Some of the more unexpected trends from this year’s Oscars ceremony involved a color that suddenly seems everywhere; a nifty sartorial touch that had an added (and practical) benefit for its wearer; an increasingly gender-fluid fashion look among both actors and actresses; and the growing realization that “four eyes” is no longer a pejorative term.
The color pink — in shades ranging from pale rose (Kacey Musgraves in Giambattista Valli) to hot pink (Julia Roberts presenting best picture in an off-the-shoulder Elie Saab) to deep fuchsia (Angela Bassett in Reem Acra) — ruled the Oscars red carpet on Sunday night, continuing a trend seen at New York Fashion Week earlier this month, with designers like Carolina Herrera, Sies Marjan and Brandon Maxwell sprinkling it through their collections. Among those embracing pink for the final show of the long awards season were Gemma Chan (Valentino), Helen Mirren (Schiaparelli), Maya Rudolph (Giambattista Valli), Kiki Layne (Versace) and Sarah Paulson (Brandon Maxwell, in a dress right off the runway of his show on Feb. 9).
In the last few years, dramatic gowns that come with pockets have dotted the runways of designers like Elie Saab, Monique Lhuillier, Oscar de la Renta, Prabal Gurung and the couture collections of Christian Dior. Surprisingly, it’s also a growing trend among bridal gowns. But it wasn’t until Gemma Chan showed up on the Oscars red carpet on Sunday in Valentino couture in dramatic deep pink (yes, that color again) that this sartorial advancement might have finally become a thing. The term “pockets” immediately began trending on Twitter, and most of the fashion reviews that night named Chan among the red carpet’s best dressed. (Meanwhile, Gabriele Union-Wade showed up at the Vanity Fair party later that night in a burnt orange Valentino gown with pockets, and Denise Warren, a best song nominee for “I’ll Fight” for “RBG,” revealed on the red carpet that she had a tiny doll of Ruth Bader Ginsberg stuffed into the pocket of her outfit.) But it turns out that pockets were not just a fashion choice for Chan; they also had a practical aspect. After the ceremony, the actress admitted to an interviewer that she had stored a large cookie there, just in case she got hungry during the Oscars. “You don’t get dinner,” she explained.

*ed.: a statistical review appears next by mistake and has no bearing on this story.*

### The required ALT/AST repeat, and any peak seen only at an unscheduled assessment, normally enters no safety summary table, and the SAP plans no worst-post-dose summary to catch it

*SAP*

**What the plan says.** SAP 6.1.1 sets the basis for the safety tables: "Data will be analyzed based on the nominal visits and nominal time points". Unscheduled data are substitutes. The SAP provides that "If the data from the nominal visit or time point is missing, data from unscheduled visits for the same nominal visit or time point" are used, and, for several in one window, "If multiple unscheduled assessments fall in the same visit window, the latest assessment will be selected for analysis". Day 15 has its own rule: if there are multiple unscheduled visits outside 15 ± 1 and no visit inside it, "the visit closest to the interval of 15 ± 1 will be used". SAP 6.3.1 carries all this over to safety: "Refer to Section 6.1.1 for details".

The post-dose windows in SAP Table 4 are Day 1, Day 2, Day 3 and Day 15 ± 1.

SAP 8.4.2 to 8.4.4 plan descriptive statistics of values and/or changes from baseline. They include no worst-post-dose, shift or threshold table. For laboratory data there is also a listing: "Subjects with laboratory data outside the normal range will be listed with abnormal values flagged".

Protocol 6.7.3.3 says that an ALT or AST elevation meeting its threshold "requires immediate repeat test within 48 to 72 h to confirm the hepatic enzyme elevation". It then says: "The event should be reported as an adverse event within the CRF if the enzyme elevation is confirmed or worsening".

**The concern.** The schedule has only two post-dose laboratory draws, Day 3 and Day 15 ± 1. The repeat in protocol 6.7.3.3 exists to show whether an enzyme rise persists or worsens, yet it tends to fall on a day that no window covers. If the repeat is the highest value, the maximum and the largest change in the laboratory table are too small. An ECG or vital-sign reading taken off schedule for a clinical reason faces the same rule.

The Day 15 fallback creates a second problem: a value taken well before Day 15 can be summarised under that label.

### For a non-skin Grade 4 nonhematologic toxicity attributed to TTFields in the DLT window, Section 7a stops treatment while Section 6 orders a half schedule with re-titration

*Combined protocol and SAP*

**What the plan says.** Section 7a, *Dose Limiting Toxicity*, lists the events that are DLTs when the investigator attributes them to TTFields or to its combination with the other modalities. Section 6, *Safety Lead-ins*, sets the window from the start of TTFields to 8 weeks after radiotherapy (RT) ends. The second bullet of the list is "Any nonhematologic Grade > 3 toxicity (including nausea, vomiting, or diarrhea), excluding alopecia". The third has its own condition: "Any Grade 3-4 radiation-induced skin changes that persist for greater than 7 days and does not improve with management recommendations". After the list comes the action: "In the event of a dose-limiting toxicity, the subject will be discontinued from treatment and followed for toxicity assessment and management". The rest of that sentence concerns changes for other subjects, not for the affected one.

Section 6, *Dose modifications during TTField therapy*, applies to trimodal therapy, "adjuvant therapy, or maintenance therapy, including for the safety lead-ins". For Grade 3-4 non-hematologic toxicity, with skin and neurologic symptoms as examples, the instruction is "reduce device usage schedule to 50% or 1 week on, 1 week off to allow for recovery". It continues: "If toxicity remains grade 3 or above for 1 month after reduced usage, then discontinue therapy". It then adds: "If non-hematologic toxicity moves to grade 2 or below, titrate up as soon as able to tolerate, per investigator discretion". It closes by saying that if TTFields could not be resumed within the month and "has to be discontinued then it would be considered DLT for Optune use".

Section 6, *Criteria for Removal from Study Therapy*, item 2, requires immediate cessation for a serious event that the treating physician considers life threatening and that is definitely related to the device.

All that glitters
There is nothing like a statement piece of jewelry, especially when that statement is being made by a 128-carat, $30-million Tiffany & Co. diamond necklace last worn by Audrey Hepburn in a 1961 photo shoot for “Breakfast at Tiffany’s” and rarely seen outside of a heavily protected display case at the company’s Fifth Avenue store in New York. But that’s what Lady Gaga sported at the Oscars, paring it with a dramatic, flesh-baring black gown by Alexander McQueen. “Lady Gaga is the ultimate creator, innovator and rule breaker, and I am thrilled she will be wearing the legendary Tiffany Diamond on the awards-show red carpet for the first time since it was discovered 141 years ago,” Reed Krakoff, Tiffany’s chief artistic officer, said in a statement issued Sunday night. Gaga wasn’t the only actress wearing jaw-dropping pieces of jewelry. “BlacKkKlansman” star Laura Herrier paired her eco-responsible custom silk-crepe gown by Louis Vuitton with a Bulgari necklace made up of 10 antique-cut emeralds, while Amy Adams wore a vintage 1935 Bulgari brooch in diamonds and platinum on loan from the house’s archives. And almost rivaling Gaga in the wow factor was Charlize Theron, who accessorized her muted (though backless) ice-blue Dior Couture gown with more than 360 carats of Bulgari diamonds, sapphires and emeralds, including a Serpenti necklace crafted with 79.83 carats of diamonds set in 18-karat white gold. A statement, indeed.